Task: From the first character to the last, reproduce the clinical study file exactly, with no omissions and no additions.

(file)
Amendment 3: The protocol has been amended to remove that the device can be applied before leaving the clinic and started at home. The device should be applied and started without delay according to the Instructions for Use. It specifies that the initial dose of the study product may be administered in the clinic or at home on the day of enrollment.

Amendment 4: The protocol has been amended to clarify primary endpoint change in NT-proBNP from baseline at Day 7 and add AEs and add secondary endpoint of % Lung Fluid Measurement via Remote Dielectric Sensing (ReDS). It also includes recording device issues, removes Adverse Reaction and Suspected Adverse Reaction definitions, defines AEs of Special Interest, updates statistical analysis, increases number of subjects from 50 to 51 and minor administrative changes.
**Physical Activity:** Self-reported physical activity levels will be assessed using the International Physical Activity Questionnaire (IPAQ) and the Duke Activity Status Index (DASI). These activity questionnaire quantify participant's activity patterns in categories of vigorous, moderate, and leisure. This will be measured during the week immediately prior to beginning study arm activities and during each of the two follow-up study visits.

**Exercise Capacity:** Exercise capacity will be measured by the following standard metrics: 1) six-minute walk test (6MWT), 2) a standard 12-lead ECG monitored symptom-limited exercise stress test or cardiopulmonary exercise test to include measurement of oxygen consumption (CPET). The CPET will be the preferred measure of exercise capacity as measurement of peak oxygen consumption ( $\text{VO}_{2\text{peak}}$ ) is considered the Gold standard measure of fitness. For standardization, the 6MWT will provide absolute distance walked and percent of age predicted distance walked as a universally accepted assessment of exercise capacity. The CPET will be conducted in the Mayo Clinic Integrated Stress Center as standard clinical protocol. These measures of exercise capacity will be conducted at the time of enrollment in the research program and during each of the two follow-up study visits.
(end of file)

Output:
Amendment 3: The protocol has been amended to remove that the device can be applied before leaving the clinic and started at home. The device should be applied and started without delay according to the Instructions for Use. It specifies that the initial dose of the study product may be administered in the clinic or at home on the day of enrollment.

Amendment 4: The protocol has been amended to clarify primary endpoint change in NT-proBNP from baseline at Day 7 and add AEs and add secondary endpoint of % Lung Fluid Measurement via Remote Dielectric Sensing (ReDS). It also includes recording device issues, removes Adverse Reaction and Suspected Adverse Reaction definitions, defines AEs of Special Interest, updates statistical analysis, increases number of subjects from 50 to 51 and minor administrative changes.
**Physical Activity:** Self-reported physical activity levels will be assessed using the International Physical Activity Questionnaire (IPAQ) and the Duke Activity Status Index (DASI). These activity questionnaire quantify participant's activity patterns in categories of vigorous, moderate, and leisure. This will be measured during the week immediately prior to beginning study arm activities and during each of the two follow-up study visits.

**Exercise Capacity:** Exercise capacity will be measured by the following standard metrics: 1) six-minute walk test (6MWT), 2) a standard 12-lead ECG monitored symptom-limited exercise stress test or cardiopulmonary exercise test to include measurement of oxygen consumption (CPET). The CPET will be the preferred measure of exercise capacity as measurement of peak oxygen consumption ( $\text{VO}_{2\text{peak}}$ ) is considered the Gold standard measure of fitness. For standardization, the 6MWT will provide absolute distance walked and percent of age predicted distance walked as a universally accepted assessment of exercise capacity. The CPET will be conducted in the Mayo Clinic Integrated Stress Center as standard clinical protocol. These measures of exercise capacity will be conducted at the time of enrollment in the research program and during each of the two follow-up study visits.